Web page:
Low conversion rates toward total hip arthroplasty after hemiarthroplasty in patients under 75 years of age

P P Schmitz, J L C van Susante, M P Somford
European Journal of Orthopaedic Surgery & Traumatology: Orthopédie Traumatologie 2019 September 19

INTRODUCTION: An intracapsular fracture of the femoral neck is frequent in the elderly. Patients can be treated with either total hip arthroplasty or hemiarthroplasty. There is a continuous discussion about the treatment in elderly patients who are still healthy, active and mentally untroubled. A potential consequence of hemiarthroplasty, especially in the relatively young elderly, could be conversion to total hip arthroplasty. The conversion rate must be acceptable, and clinical outcome must be sufficient to justify the treatment with hemiarthroplasty in this group of patients. This study evaluates the conversion rate of hemiarthroplasty to total hip arthroplasty and clinical outcome in patients under 75 years of age.

METHODS: This study identified 248 patients, younger than 75 years at time of operation, with a fracture of the femoral neck treated with hemiarthroplasty. Patient-reported outcome measurements (VAS pain during rest and activity and WOMAC) were assessed by telephone interviews. Furthermore, radiographic evaluation for the presence of acetabular wear was performed.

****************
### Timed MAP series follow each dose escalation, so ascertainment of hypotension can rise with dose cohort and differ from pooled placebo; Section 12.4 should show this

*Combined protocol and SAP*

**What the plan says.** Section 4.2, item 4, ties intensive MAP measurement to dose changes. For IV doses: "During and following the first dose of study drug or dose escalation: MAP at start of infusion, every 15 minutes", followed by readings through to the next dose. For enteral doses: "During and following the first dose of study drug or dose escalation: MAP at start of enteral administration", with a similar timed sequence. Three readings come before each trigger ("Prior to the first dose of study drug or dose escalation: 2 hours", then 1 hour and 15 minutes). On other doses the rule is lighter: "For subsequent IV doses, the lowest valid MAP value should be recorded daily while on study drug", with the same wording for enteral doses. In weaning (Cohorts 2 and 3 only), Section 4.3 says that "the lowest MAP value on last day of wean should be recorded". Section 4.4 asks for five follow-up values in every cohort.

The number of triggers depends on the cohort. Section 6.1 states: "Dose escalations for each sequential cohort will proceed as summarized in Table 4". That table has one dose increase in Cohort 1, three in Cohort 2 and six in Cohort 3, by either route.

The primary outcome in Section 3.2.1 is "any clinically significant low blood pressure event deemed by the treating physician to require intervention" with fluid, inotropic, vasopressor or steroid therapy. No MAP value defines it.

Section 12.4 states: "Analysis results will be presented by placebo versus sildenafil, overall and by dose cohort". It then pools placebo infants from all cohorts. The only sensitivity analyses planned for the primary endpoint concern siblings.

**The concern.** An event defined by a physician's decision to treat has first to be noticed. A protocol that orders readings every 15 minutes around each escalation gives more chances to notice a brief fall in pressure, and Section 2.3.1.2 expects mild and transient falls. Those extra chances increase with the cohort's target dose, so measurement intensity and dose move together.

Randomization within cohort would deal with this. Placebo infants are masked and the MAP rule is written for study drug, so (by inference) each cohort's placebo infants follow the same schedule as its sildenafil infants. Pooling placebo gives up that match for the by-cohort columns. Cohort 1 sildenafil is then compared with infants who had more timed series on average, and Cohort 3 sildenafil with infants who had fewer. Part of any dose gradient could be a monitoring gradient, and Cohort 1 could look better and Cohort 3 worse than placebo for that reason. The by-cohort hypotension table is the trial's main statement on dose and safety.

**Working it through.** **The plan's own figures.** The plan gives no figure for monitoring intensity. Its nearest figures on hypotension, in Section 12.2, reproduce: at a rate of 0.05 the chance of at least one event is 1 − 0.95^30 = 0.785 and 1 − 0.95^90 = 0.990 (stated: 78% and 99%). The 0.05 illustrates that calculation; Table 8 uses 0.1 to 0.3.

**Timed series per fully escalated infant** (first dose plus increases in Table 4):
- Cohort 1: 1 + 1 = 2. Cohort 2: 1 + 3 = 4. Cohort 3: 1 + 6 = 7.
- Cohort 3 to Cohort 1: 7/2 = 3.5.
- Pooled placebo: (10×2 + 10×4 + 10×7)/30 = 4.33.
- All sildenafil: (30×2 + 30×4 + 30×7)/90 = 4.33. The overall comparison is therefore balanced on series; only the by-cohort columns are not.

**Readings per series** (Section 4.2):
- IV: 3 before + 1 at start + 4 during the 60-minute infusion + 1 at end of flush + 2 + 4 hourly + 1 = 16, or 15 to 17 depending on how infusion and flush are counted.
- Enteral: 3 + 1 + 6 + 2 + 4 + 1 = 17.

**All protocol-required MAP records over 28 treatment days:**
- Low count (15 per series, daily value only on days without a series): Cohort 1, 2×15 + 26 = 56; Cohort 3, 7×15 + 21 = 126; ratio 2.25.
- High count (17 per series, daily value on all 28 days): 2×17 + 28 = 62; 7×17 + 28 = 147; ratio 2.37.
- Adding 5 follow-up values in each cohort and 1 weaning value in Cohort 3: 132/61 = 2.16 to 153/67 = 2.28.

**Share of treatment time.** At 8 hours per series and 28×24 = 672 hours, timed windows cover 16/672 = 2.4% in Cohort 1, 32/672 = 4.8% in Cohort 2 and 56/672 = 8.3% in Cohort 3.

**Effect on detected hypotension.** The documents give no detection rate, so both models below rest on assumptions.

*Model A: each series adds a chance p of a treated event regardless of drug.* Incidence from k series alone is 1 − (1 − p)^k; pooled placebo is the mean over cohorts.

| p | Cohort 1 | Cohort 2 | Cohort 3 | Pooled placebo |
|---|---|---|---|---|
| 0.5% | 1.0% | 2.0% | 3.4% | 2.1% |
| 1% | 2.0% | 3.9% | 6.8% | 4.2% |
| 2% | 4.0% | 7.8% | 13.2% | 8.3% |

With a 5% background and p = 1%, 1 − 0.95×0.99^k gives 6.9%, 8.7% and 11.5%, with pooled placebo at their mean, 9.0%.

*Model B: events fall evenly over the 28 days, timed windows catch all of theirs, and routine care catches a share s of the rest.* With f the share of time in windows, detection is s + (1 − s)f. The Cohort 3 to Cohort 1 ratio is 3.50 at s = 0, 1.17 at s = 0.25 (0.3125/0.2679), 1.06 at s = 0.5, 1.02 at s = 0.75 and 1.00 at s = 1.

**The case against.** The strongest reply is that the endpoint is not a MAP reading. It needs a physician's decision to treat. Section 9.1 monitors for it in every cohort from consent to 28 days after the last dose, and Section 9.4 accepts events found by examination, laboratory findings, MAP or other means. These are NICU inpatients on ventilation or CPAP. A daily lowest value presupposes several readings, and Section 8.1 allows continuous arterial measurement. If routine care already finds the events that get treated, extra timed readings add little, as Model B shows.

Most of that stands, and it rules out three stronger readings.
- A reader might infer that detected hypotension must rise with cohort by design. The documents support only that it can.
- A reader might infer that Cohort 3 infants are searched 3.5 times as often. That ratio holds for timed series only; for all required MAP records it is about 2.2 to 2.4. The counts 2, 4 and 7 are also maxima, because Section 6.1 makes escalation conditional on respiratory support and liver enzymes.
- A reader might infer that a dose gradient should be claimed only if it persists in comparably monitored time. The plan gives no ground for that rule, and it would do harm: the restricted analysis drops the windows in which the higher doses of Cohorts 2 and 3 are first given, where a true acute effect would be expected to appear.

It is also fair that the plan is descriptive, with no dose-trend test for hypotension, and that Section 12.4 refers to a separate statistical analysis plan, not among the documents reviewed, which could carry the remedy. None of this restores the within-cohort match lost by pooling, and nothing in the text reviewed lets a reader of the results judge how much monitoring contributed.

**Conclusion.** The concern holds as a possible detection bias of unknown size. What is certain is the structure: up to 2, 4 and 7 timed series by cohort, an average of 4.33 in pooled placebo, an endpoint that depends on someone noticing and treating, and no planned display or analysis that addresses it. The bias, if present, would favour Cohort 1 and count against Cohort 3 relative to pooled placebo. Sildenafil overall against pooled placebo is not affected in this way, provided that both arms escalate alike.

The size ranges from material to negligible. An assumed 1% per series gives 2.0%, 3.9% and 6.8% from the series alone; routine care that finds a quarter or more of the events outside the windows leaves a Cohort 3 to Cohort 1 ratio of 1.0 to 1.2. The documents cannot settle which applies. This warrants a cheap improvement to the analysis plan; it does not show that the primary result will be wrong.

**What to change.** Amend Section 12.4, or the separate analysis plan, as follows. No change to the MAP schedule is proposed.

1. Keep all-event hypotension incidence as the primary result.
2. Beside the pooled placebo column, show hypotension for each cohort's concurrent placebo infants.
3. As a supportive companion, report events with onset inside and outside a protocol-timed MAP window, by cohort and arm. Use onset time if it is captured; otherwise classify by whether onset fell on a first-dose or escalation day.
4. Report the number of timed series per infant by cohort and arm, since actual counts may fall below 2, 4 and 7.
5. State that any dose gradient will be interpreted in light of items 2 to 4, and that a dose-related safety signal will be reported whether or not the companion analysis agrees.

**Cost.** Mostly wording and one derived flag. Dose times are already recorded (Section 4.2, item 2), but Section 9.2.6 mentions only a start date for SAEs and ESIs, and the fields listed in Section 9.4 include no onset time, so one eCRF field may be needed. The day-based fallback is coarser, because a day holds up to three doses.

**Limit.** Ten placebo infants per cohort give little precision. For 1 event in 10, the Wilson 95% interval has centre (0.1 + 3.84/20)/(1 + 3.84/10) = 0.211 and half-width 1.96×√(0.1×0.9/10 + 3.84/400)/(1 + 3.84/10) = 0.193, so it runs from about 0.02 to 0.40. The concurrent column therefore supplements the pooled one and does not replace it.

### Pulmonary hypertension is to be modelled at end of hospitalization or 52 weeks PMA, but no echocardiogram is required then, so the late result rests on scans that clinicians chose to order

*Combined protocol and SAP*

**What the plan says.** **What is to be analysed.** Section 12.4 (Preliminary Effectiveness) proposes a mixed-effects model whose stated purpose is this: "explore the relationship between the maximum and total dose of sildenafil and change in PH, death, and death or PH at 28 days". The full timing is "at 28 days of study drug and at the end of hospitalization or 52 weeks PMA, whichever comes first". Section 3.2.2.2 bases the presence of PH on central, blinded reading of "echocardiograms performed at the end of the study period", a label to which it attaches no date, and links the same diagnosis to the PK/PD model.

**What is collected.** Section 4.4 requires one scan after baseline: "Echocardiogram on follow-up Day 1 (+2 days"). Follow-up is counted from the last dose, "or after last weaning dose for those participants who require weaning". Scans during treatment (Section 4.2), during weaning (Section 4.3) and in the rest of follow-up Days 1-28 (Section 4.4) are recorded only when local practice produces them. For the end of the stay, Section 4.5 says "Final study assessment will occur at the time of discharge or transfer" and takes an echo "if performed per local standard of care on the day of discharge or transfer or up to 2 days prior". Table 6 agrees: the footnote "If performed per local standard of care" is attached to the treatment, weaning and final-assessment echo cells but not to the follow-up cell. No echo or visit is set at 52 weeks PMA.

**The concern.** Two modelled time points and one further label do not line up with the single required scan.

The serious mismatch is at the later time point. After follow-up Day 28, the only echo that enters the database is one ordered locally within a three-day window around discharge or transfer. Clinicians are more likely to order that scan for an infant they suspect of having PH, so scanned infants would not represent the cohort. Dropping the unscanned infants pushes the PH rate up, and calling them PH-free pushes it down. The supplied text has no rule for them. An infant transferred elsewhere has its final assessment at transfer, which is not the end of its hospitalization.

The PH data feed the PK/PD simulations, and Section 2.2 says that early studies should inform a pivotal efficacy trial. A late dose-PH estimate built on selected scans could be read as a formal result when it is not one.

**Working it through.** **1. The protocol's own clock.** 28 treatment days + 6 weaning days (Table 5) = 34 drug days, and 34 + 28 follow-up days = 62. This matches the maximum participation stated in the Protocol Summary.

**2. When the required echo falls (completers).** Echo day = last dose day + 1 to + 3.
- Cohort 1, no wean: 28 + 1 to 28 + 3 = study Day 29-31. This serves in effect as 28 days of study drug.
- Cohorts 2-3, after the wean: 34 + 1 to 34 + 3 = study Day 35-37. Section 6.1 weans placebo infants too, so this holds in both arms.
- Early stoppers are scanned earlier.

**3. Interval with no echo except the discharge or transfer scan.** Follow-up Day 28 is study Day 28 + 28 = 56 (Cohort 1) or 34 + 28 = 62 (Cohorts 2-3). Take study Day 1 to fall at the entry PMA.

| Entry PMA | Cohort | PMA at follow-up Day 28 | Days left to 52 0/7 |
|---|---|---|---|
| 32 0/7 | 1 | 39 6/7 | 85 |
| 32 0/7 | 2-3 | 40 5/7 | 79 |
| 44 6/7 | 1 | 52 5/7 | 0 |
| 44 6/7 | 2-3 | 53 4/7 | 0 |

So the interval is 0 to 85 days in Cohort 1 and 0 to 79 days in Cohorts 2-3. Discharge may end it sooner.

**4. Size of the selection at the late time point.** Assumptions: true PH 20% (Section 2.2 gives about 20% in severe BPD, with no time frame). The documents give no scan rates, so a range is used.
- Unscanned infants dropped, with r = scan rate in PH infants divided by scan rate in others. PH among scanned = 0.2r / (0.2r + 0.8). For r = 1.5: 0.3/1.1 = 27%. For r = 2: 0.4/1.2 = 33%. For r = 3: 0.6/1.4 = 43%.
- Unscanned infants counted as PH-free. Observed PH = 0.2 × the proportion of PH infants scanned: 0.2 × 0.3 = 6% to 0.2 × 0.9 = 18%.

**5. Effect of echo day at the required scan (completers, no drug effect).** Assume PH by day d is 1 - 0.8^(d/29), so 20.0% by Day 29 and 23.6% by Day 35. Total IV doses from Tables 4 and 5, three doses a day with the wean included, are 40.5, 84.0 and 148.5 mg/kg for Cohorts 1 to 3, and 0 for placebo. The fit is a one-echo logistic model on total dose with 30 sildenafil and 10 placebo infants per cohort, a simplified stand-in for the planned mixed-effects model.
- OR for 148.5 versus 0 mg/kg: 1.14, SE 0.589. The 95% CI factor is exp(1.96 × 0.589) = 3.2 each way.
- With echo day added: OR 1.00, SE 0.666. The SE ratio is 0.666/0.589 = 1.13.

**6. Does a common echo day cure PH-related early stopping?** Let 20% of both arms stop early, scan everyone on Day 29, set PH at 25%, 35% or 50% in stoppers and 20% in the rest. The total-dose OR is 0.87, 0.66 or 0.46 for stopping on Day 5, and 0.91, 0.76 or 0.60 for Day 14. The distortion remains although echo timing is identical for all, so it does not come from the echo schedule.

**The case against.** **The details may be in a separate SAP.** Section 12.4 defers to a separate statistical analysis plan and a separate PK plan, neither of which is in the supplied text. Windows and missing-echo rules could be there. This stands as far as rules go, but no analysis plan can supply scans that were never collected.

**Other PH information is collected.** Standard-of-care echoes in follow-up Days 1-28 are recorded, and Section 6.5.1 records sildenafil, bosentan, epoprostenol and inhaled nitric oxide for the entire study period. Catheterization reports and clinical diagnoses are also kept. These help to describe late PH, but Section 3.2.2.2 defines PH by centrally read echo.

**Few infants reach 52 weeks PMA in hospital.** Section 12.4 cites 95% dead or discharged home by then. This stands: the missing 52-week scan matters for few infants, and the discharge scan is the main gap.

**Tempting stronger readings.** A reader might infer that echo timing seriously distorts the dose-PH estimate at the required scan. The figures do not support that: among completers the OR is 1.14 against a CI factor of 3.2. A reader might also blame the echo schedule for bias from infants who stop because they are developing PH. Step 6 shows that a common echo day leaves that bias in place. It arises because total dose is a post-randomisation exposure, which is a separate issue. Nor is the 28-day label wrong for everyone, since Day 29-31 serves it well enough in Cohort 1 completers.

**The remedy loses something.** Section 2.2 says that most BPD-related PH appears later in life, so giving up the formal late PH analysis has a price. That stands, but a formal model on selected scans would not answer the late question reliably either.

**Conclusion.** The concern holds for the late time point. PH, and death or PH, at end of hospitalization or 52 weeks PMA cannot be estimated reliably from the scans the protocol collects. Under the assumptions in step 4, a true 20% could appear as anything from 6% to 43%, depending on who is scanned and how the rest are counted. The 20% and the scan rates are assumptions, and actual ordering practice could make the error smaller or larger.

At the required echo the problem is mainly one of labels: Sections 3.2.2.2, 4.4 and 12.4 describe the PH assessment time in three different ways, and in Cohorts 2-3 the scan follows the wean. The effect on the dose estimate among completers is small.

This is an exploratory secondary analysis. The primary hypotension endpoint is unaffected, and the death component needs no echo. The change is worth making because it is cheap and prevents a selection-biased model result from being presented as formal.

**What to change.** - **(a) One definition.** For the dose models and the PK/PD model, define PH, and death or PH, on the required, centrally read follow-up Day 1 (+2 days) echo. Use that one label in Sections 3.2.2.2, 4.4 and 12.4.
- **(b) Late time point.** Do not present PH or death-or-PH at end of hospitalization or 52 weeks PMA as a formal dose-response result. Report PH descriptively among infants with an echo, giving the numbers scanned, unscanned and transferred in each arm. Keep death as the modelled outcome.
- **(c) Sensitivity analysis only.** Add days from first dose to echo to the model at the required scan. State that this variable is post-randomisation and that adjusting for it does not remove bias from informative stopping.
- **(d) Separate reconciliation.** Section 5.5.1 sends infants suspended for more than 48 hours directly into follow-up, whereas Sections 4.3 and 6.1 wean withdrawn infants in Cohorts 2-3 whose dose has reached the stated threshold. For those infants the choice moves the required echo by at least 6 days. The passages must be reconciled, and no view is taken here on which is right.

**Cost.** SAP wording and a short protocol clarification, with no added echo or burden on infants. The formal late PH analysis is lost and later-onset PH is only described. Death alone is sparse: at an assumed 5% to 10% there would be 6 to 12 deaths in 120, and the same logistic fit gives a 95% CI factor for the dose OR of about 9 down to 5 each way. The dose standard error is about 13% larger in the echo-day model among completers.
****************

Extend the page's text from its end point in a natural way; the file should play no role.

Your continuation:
RESULTS: At a follow-up of 5.1 (0.9-9.6) years, the conversion rate was 7.3%. Mean VAS pain in rest was 0.89 (0-10), the mean VAS pain during activity was 2.2 (0-10), and the WOMAC showed a mean of 16.51 (0-64). At time of follow-up, 38.7% of patients had died. Radiographic evaluation of the unrevised group showed in one patient signs of acetabulum wear.

CONCLUSION: Hemiarthroplasty in the relatively young elderly after a fracture of the femoral neck demonstrates an acceptable conversion rate. Furthermore, unrevised patients show low complaints of pain. To prevent one conversion to total hip arthroplasty, 13.7 patients should be treated with total hip arthroplasty that will not undergo a conversion at a later stage. Therefore, hemiarthroplasty remains a viable treatment of femoral neck fractures in relatively young patients. There seems to be no space for standardized decision making concerning the choice of treatment. An individual approach is required.

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